Turkey on Wednesday announced that it agreed with Russia that the Libyan conflict would not be resolved through military means and that it could only be settled through a UN-facilitated, Libyan-led-and-owned political process.

In a statement, the Turkish Foreign Ministry said the two countries would continue joint efforts, including encouraging the Libyan sides to the conflict, to create "conditions for a lasting and sustainable ceasefire."

The ministry said that in high-level consultations, Ankara and Moscow agreed to facilitate the "advancement of the intra-Libyan political dialogue" in line with the 2020 Berlin Conference on Libya and in coordination with the UN.

In January, a conference took place in the German capital Berlin in order to start a political process and reach a permanent cease-fire in Libya. Global powers and regional actors expressed commitment to support a cease-fire, respect arms embargo and support the UN-facilitated political process.

The two countries will call on the Libyan parties to take measures for the "safe humanitarian access and delivery of urgent assistance to all those in need" and will "consider" creating a Joint Working Group on Libya.

It added that they would convene the next round of consultations in Moscow in "the near future."

Reaffirming their "strong commitment to the sovereignty, independence, unity and territorial integrity of Libya," they underlined the necessity to "combat terrorist individuals and entities."

They also reaffirmed their determination to continue talks to achieve security and stability in the North African country and improve the humanitarian situation there.

Since the ouster of late ruler Muammar Gaddafi in 2011, two seats of power have emerged in Libya: Haftar in eastern Libya supported mainly by Egypt and the UAE, and the Government of National Accord (GNA) in Tripoli, which enjoys the UN and international recognition.

Libya's legitimate government has been under attack by Haftar’s forces since last April, and more than 1,000 people have been killed in the violence.

Haftar has the support of the United Arab Emirates, Egypt and Russia while the UN-recognized government is backed by Turkey.

Restoration of Libyan unity 'ultimate goal': Russia

Russian Foreign Minister Sergey Lavrov called the restoration of the Libyan territorial integrity as "the ultimate goal" of the Libya settlement.

Speaking at a press conference in Moscow, following a meeting with his Algerian counterpart Sabri Boukadoum, Lavrov said as long as the Libyans are split, there will always be risks that external players will bet on one or the other side.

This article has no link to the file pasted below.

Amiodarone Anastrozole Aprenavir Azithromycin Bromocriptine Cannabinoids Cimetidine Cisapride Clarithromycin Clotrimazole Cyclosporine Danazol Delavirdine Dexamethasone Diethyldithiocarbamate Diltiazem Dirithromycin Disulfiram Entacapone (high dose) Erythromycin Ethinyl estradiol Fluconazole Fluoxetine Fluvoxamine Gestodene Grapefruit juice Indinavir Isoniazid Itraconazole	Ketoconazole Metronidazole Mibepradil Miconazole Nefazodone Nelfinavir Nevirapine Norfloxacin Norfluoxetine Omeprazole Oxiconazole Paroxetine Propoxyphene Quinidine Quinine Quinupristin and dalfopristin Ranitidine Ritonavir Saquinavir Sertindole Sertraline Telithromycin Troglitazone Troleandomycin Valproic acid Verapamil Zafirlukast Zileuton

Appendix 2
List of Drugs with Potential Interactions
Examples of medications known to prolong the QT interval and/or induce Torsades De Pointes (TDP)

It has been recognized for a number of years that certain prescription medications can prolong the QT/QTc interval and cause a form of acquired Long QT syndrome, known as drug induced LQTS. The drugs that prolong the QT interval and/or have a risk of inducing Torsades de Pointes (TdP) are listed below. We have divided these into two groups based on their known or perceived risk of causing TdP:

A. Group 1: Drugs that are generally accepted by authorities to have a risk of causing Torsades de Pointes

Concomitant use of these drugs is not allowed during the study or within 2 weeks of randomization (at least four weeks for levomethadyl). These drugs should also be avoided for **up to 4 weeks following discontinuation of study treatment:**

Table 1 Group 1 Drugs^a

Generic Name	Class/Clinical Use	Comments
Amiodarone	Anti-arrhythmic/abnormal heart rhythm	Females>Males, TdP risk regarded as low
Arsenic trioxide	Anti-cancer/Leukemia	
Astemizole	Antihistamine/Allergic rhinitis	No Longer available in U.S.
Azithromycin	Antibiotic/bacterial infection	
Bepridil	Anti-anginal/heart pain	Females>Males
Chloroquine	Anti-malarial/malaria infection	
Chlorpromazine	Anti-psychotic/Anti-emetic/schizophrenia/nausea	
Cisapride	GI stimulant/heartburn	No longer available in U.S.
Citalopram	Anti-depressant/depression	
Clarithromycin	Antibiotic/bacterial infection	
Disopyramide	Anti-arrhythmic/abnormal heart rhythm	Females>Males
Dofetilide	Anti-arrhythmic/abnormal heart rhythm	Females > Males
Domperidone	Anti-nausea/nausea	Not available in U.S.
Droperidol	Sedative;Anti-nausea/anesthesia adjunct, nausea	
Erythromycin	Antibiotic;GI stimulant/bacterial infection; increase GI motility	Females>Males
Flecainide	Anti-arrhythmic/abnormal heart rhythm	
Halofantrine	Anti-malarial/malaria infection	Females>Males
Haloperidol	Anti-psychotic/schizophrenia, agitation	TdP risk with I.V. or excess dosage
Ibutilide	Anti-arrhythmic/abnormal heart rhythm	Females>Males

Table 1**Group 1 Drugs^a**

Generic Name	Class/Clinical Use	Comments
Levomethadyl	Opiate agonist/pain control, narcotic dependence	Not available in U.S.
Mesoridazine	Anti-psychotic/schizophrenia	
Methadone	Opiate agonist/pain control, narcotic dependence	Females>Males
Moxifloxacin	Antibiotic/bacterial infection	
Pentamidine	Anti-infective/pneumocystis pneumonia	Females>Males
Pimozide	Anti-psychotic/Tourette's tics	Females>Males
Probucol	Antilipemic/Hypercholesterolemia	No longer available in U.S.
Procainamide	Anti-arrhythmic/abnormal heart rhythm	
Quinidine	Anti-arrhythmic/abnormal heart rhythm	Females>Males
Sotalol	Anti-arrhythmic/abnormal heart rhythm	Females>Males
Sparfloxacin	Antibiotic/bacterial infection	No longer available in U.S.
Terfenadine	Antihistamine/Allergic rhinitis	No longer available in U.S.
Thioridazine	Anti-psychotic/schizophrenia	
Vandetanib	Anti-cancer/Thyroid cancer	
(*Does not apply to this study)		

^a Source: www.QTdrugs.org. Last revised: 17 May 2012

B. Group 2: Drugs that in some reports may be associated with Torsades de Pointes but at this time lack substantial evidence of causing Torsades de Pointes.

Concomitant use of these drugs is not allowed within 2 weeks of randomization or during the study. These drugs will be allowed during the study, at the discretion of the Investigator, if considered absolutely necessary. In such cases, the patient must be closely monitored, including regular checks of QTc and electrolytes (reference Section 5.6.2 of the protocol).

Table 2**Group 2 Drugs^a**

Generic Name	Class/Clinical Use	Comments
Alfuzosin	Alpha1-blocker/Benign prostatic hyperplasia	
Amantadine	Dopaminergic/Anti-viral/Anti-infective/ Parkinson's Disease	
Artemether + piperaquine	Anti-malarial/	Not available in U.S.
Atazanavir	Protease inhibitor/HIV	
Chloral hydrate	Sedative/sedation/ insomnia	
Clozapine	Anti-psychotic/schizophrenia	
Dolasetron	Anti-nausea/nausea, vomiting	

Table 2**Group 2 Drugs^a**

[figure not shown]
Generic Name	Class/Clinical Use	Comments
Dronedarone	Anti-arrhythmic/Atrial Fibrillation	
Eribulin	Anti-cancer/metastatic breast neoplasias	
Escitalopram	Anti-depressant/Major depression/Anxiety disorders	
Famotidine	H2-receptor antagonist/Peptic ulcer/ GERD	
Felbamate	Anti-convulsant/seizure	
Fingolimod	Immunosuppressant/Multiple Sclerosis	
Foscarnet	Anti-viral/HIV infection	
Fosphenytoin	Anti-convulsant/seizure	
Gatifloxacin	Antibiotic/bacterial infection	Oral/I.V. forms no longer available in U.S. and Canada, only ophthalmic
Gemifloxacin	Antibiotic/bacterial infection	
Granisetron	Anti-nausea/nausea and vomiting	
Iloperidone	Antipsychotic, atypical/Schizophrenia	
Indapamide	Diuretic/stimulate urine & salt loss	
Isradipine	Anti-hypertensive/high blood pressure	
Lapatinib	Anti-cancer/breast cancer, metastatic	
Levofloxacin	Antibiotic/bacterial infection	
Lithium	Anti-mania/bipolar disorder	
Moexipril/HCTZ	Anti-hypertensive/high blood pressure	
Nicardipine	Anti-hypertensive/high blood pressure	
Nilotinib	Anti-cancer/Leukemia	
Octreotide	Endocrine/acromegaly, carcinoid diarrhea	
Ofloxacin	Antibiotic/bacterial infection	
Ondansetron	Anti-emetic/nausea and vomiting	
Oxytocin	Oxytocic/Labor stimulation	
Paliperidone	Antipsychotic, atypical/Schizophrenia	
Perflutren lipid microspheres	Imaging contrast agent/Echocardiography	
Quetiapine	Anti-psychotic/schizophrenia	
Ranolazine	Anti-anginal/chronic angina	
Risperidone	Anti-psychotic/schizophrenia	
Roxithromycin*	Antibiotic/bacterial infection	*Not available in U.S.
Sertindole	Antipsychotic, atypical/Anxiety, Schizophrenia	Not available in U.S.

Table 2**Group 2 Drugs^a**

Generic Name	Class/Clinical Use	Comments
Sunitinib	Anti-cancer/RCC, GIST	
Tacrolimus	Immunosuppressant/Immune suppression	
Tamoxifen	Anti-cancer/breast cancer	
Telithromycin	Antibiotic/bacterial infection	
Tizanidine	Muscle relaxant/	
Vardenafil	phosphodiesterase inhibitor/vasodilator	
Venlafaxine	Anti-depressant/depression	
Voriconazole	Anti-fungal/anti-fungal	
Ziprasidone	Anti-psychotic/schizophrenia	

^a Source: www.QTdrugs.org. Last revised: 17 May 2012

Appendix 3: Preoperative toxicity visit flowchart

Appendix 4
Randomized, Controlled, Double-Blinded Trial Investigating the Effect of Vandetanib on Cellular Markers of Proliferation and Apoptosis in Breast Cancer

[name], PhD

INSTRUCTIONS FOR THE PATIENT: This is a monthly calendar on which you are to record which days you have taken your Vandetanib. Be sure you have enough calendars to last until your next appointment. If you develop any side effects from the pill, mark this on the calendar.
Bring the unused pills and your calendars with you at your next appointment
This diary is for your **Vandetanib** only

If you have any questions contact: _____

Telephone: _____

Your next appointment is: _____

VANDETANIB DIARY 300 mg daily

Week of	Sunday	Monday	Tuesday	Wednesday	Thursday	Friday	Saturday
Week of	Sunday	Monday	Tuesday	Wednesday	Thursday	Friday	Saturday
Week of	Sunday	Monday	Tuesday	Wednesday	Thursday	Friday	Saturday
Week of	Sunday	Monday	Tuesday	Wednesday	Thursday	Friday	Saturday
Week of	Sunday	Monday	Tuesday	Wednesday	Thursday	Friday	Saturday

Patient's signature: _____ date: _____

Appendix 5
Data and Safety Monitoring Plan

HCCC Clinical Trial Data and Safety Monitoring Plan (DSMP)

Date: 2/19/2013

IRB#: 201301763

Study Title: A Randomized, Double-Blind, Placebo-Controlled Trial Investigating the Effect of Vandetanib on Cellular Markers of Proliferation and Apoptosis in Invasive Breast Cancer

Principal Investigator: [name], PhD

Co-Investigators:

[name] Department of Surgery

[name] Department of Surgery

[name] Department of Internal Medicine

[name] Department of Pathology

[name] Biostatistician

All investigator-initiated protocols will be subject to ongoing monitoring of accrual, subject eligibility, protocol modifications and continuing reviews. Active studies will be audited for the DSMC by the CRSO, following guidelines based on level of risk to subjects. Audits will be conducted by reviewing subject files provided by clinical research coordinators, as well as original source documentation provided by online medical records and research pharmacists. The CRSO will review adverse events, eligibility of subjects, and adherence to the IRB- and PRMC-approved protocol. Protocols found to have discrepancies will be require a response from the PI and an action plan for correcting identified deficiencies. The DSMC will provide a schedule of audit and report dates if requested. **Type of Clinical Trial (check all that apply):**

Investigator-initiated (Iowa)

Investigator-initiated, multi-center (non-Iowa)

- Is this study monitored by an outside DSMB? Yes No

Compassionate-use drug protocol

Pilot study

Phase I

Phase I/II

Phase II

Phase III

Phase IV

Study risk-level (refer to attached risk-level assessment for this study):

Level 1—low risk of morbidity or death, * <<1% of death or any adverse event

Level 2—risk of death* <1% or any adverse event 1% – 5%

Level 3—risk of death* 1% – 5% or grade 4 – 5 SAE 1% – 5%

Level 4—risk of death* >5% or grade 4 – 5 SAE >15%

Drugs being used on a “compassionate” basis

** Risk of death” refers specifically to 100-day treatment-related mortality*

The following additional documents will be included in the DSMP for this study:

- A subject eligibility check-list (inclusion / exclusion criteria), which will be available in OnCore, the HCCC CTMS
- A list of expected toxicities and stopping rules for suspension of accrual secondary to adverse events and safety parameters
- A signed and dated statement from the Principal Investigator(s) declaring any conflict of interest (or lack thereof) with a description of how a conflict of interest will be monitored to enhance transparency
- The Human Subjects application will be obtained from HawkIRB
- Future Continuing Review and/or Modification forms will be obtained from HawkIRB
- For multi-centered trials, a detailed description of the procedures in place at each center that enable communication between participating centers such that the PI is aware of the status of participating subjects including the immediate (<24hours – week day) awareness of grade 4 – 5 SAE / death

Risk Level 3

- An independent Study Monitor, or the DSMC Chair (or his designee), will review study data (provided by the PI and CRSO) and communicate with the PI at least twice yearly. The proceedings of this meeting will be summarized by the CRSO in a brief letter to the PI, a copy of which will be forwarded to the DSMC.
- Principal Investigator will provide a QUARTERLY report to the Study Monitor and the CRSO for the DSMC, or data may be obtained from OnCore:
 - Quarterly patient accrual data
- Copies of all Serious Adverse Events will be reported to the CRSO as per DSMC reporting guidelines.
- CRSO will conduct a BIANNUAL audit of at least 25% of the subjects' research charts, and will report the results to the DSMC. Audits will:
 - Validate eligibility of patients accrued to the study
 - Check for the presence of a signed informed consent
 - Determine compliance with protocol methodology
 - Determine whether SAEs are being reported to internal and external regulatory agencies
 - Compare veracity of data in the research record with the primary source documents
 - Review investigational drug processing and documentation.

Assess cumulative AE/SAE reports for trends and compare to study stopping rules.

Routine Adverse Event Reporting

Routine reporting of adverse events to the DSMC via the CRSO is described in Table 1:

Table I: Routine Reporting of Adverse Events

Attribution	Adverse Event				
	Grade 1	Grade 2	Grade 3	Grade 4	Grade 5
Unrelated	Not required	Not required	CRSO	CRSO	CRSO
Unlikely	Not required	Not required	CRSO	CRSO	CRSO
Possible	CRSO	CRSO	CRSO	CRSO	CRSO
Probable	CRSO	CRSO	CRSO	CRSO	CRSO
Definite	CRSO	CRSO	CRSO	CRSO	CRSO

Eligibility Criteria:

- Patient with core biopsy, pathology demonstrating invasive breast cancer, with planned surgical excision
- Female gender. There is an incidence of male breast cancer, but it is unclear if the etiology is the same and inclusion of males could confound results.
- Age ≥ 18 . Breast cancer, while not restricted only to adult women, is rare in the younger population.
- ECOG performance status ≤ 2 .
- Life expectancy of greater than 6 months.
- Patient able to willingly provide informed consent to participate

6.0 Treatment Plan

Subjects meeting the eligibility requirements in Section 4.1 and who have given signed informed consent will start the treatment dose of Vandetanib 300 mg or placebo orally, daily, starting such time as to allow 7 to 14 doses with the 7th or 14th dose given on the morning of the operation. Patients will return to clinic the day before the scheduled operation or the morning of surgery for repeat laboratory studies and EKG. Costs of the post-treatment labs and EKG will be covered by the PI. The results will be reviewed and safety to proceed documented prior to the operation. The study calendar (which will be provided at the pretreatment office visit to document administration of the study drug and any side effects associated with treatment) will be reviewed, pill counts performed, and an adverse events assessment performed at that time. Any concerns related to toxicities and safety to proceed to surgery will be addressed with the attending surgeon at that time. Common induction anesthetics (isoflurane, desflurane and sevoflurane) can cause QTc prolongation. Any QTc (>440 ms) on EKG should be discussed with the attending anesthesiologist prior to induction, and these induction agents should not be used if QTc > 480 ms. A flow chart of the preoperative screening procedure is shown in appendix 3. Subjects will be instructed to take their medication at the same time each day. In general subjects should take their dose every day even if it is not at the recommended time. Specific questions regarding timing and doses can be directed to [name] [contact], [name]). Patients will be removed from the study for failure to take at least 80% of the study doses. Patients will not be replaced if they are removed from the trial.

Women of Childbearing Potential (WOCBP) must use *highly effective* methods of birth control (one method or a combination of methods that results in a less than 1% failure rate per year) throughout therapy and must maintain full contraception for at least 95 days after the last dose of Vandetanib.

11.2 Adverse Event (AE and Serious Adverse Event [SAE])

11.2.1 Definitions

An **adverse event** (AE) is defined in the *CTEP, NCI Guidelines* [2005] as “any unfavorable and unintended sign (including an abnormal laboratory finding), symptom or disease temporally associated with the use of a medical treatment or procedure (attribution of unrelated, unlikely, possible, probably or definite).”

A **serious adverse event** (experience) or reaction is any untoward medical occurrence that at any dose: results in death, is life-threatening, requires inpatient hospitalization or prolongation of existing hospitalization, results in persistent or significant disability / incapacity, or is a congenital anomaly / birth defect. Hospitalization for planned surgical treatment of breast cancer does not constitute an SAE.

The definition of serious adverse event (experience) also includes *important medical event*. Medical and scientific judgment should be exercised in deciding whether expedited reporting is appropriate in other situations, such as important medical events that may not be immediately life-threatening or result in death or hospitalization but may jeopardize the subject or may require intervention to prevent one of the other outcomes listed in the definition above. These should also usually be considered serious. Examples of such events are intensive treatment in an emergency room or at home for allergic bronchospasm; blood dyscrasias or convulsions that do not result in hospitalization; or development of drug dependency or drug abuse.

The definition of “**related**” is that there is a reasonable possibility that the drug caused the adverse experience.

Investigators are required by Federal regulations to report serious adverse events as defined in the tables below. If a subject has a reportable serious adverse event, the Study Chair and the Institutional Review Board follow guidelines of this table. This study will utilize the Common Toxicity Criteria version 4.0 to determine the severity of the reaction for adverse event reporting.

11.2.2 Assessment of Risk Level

"The situation in the country demands to bring the warring parties to the negotiating table and to help them find a solution, respecting the interests of all Libyan people," the minister said.

Russia works with all parties to the conflict as well as the neighboring countries and external players to rebuild the Libyan statehood, Lavrov pointed out.

"Russia assigns the most active role to Libya's neighbors, including Algeria, Tunisia, and Egypt, because security in these countries depends on how successfully the conflict is resolved," the minister said.

In turn, Algerian Foreign Minister Sabri Boukadoum said political dialogue is "the only way to resolve the crisis in Libya".

"There is no military solution to this conflict and there will be no military solution. We have confirmed the most important aspect - the unity of Libya and the territorial integrity of Libya. The only way to resolve the crisis is through political dialogue. The integrity and sovereignty of the Libyan state must be respected and political dialogue must be taken as the main principle," he said.

Libya has been torn by civil war since the ouster of late ruler Muammar Gaddafi in 2011. Libya's new government was founded in 2015 under a UN-led agreement, but efforts for a long-term political settlement failed due to a military offensive by warlord Khalifa Haftar’s forces.

Since April 2019, Haftar's forces launched attacks on Tripoli and other parts of northwestern Libya, resulting in more than 1,000 deaths.

Libya’s UN-recognized government launched Operation Peace Storm to counter these attacks, and recently liberated strategic locations, including the Al-Watiya airbase and the western city of Tarhuna.

The Libyan government has recently achieved significant victories against Haftar, pushing his forces out of Tripoli and the strategic city of Tarhuna.